A pepeha cites iconic ancestral and geographical entities that tie the individual to inherited legacies of bloodlines and locations.
Te Waka – The ‘Carrier’
The pepeha will start by introducing the voyaging vessel that brought the predecessors (or individual reciting the pepeha) to the country. Some latter-day or more recent arrivals will use a wider interpretation of waka to mean any mode of transport (i.e. British Airways, Qantas, Air New Zealand or a Cruise ship, Royal Caribbean International, Oceania Cruises etc.,) or carrier air or sea it was that brought them to the whenua, the land.
Te Maunga – The Ancestral Mountain
Identification of the waka is followed by any geographical pinnacle, mountain or mountain range as an iconic landform to mark the boundary of occupation and habitation. For practical purposes, ancient Māori travelling great distances by foot or waka meant, that without sign posts or billboards, easily visible landmarks like maunga were essential to quickly identify rangatiratanga of mana whenua and tangata whenua.
Te Awa, Te Moana – The Waterway
For life to flourish waterways are essential; accordingly identifying an awa (river) or moana (lake or ocean) provides the next essential connection to the land. These waterways would often have associated spiritual ties through local legends, for iwi to come to terms with unknown phenomena or significant events. i.e. Waikato, taniwha rau, he piko, he taniwha. Waikato of many magical beings, at each river bend, a chief. Taniwha present as metaphors for rangatira, nobles.
Te Papa Kainga – Occupation and Habitat
The connection to iwi, (tribe) and hapū, (sub-tribe) are followed by identifying the Pā (village), wharenui (meeting house—named after a leading historical dignitary) and finally the wharekai (dining room.) In modern times the Pā is often referred to now as the marae. The marae is actually the name of the courtyard in front of the meeting house, where all manner of discourse between tangata whenua, home people and manuhiri, (guests) takes place.
The name change to marae has been generated out of the shift in status with the Pā no longer being a place of habitation by Māori; Instead, since the urbanisation of Māori to cities, the occupation of papakainga at the pā has seriously diminished, leaving a few kaumātua (elders) and kaitiaki (guardians) to maintain ahi kā. As a result, the marae is now a place where intermittent interactions and discourse takes place and whereby people only stay for sporadic periods of time. Attendance turns on the manner of the occasion, weddings, tribal meetings, whānau reunions etc. The most important hui of all according to tikanga Māori, (Māori customs,) is the tangihana, (a funeral ceremony.)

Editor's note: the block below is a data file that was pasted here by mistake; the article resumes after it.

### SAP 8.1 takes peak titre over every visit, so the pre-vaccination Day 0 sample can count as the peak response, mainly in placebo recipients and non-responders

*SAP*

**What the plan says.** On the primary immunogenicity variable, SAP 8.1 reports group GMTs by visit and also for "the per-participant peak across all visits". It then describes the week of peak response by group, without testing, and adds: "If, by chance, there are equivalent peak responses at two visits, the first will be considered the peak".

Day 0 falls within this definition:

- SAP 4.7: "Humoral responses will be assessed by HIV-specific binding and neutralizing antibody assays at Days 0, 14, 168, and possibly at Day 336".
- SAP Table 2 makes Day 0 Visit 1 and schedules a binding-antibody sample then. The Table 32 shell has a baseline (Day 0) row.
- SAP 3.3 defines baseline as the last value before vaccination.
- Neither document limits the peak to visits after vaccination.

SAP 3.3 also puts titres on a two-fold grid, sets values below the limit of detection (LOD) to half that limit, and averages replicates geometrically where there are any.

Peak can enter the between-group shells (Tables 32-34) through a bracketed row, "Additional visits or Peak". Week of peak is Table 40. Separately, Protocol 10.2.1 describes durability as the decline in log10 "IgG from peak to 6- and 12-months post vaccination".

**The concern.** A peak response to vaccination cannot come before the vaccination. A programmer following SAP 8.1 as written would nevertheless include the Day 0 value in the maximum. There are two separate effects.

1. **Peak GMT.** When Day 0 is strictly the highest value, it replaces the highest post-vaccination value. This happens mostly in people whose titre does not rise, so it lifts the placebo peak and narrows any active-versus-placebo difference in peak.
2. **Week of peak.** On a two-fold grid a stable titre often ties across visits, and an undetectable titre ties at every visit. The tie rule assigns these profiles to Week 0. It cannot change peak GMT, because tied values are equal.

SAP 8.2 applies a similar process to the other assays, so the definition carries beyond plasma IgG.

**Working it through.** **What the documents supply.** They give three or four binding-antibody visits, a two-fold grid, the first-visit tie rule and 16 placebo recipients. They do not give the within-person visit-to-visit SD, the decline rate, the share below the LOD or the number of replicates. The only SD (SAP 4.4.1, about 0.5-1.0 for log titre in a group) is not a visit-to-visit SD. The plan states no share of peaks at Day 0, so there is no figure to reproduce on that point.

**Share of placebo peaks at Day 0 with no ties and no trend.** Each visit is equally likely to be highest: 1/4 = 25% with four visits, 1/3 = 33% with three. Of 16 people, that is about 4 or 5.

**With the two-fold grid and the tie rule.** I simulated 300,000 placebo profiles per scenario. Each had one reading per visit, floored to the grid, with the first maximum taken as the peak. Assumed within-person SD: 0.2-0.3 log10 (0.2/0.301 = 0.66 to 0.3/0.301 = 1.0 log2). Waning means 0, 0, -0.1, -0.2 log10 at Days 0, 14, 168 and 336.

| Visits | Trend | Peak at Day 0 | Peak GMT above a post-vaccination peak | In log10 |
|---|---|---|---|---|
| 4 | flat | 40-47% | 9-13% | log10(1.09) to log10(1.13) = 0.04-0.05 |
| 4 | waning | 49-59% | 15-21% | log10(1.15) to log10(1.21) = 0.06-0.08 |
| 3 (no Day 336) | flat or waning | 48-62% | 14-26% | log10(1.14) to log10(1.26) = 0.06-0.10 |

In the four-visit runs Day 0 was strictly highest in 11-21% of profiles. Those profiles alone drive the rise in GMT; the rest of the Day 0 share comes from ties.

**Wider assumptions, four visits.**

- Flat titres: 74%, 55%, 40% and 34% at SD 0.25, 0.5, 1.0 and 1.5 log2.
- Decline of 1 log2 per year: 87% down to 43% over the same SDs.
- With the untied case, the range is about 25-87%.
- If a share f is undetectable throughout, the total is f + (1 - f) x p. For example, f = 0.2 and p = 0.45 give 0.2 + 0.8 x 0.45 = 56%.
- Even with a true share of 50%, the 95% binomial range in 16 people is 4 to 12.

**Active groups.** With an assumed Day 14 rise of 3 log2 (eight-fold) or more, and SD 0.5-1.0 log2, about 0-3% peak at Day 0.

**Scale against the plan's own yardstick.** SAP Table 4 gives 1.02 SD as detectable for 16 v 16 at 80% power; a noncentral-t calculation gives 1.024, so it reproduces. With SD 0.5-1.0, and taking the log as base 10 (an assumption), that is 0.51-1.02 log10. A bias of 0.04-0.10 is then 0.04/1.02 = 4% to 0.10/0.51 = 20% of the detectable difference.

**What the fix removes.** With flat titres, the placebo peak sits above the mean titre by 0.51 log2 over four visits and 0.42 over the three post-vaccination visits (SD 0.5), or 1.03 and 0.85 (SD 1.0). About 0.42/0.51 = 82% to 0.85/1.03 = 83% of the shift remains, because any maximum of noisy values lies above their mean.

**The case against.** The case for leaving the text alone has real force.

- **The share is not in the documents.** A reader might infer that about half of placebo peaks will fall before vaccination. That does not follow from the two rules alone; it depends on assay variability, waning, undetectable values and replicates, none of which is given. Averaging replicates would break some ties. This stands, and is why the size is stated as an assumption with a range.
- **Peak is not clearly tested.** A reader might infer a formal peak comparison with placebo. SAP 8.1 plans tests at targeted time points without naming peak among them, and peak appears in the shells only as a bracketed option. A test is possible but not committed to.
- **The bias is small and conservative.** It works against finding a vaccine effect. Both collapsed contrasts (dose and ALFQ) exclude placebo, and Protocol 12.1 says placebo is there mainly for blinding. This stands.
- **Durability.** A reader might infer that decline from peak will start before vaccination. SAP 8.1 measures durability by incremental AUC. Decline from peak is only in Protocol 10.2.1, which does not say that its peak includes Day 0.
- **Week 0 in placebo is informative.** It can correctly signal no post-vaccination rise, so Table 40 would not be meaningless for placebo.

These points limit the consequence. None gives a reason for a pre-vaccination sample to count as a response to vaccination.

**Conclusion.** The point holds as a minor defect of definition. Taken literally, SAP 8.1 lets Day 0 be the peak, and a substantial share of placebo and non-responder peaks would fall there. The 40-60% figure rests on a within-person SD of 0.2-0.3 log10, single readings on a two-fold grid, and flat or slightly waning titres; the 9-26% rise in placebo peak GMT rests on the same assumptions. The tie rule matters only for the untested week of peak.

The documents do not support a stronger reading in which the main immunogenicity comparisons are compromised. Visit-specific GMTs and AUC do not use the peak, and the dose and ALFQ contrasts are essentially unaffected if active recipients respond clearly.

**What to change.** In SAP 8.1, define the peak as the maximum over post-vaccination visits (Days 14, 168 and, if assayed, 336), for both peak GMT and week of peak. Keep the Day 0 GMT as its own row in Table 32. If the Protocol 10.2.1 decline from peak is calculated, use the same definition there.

Ngā Tūpuna, ngā mokopuna – Legacy
Identification of leading iconic ancestral patriarchs and matriarchs provides a whakapapa, a genealogical link to predecessors that is an imperative element in terms of mana tangata, inherited legacies through bloodlines. The pepeha then is similar to a passport or identikit to validate, associate and locate the individual to the place one would call home and to whānau, (family).
Filling in the spaces of the following introductory pepeha format will provide an appropriate legitimising of identity in Te Ao Māori, the Māori world view. It denotes the relationship to the universe and connection to the people of the land. Particularly predecessors, ending with the individual who now has a speaker’s platform both through ancestry and tūrangawaewae, a place to stand.
The sharing of pepeha provides key personal information to set down the parameters of engagement from a relationship perspective that identifies connections to each other.
In the modern context and for non-Māori in particular, simply choose the elements that apply to personalise your own pepeha. A Londoner for example may choose the Thames as their river and Big Ben as their mountain! Conversely, a native of India may choose Mumbai and the Ganges in the same way. The pepeha is a traditional practise that continues today as a key component of the Māori world view, one that recognises all people, all cultures and the reality that we are all one, under the sun. Its singular purpose is about identifying or creating significant connections.
Later, there is scope to provide more detail about wider family relations, grandparents, parents, one’s spouse and children and may also include details about occupation or profession, particularly when applied in a work-related setting.
Tēnā koutou katoa
Ko te waka
Ko te maunga
Ko te awa/moana
Ko te iwi
Ko te hapū
Ko te marae
Ko te wharenui
Ko te tūrangawaewae
Ko te tupuna matua
Ko te tupuna kuia
Ko te tangata
Ko taku ingoa
Tēnā tātou katoa
Greetings to you all
The canoe is
The mountain is
The river/ocean is
The tribe is
The subtribe/clan is
The marae is
The meeting house is
The ancestral home is
The ancestral patriarch is
The ancestral matriarch is
The man is
My name is
Greetings to you
Greetings one and all